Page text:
This dissertation will present the Kantoku framework, which includes several different accounting mechanisms for different environments ranging from single servers to server clusters to computing clouds. Our framework focuses on distributed multimedia services deployed in such environments. In particular, we will show how our Kantoku framework can be used to address the problem of transaction state overload on multimedia servers.

The primary attack that we consider throughout this dissertation is a novel denial-of-service attack that intentionally induces transaction state overload at multimedia servers. We refer to this attack as a Ringing-based denial-of-service attack. Unlike many denial-of-service attacks that rely on an increase in the incoming traffic rate, a Ringing-based denial-of-service attack only requires an increase in the transaction durations while the incoming traffic rate does not change. Such attacks cannot be detected by protection mechanisms that monitor the network traffic for anomalies. After briefly explaining some background information on the Session Initiation Protocol, we characterize transaction state accumulation during a Ringing-based denial-of-service attack both mathematically and empirically through extensive experiments.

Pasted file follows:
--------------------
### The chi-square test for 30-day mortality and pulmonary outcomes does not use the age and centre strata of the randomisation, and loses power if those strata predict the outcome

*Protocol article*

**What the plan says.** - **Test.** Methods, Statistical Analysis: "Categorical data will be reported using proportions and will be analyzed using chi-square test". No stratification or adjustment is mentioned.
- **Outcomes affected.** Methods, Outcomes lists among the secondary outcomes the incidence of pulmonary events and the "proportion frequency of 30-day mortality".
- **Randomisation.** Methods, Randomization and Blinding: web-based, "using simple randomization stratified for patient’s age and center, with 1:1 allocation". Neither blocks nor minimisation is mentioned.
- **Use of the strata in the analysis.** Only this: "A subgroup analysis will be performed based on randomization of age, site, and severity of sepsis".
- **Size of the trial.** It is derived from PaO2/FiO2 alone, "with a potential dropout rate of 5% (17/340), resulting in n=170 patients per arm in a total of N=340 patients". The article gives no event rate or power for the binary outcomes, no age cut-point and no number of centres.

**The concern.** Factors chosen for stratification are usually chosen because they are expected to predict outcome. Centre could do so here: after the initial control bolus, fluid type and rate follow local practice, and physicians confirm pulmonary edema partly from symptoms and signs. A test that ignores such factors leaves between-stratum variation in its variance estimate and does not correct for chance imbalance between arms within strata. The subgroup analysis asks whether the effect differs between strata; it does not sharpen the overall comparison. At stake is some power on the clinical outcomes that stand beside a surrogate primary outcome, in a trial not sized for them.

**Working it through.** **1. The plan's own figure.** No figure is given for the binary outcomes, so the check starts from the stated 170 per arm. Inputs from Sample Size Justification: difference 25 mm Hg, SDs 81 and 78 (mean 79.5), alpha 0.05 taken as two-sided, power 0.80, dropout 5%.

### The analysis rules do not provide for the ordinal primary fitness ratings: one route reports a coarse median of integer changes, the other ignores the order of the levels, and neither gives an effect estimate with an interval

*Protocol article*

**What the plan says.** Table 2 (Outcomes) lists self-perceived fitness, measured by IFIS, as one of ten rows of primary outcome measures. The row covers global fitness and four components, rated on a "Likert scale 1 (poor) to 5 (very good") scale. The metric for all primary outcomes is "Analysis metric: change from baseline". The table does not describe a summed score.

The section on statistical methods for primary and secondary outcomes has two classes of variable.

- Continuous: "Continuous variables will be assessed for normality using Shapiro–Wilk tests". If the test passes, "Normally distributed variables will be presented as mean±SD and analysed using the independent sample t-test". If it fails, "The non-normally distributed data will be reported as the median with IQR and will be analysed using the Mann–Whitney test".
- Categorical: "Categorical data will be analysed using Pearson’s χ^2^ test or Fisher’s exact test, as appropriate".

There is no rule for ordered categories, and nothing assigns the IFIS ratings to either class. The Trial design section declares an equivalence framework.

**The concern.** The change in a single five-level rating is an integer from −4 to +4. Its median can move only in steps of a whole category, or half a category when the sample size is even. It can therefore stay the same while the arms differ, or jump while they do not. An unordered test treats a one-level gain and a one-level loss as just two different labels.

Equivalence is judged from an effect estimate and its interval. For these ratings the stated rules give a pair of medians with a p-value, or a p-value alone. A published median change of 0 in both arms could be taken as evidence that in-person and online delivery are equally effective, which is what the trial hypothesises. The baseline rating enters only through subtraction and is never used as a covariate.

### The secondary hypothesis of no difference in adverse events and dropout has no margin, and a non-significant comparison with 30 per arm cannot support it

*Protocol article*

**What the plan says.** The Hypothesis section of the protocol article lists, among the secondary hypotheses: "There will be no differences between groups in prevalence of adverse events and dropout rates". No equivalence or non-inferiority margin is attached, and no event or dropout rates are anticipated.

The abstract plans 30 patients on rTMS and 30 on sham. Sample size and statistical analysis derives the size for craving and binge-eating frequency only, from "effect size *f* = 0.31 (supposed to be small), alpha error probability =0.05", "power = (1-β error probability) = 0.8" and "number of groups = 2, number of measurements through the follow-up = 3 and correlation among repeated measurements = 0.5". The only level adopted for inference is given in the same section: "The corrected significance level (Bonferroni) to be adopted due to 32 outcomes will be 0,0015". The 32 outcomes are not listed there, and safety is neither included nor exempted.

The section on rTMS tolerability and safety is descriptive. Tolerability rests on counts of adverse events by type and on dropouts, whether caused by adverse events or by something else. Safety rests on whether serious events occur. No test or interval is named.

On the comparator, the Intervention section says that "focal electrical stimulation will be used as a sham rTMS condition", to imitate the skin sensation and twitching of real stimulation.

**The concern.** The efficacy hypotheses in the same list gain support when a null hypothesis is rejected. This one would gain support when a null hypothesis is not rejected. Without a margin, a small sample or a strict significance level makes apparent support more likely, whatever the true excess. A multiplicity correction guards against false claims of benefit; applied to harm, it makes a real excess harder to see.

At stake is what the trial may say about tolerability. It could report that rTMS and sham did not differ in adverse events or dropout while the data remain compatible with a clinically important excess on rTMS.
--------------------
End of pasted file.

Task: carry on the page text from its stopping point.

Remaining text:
The first solution to preventing transaction state overload that we present is a family of early termination algorithms that selectively terminate transactions suspected of causing transaction state overload in multimedia servers. This protection mechanism relies on per-transaction accounting at a single server. The three algorithms that we developed are thoroughly evaluated in the context of Ringing-based denial-of-service attacks with experiments on a local testbed.

As an alternative to early termination, we also developed two admission control algorithms that selectively reject transaction requests from users suspected of consuming more than their fair share of transaction resources among a group of multimedia servers. This protection mechanism relies on per-client accounting across a cluster of multimedia servers. The two algorithms that we developed are thoroughly evaluated in the context of Ringing-based denial-of-service attacks with experiments on a local testbed.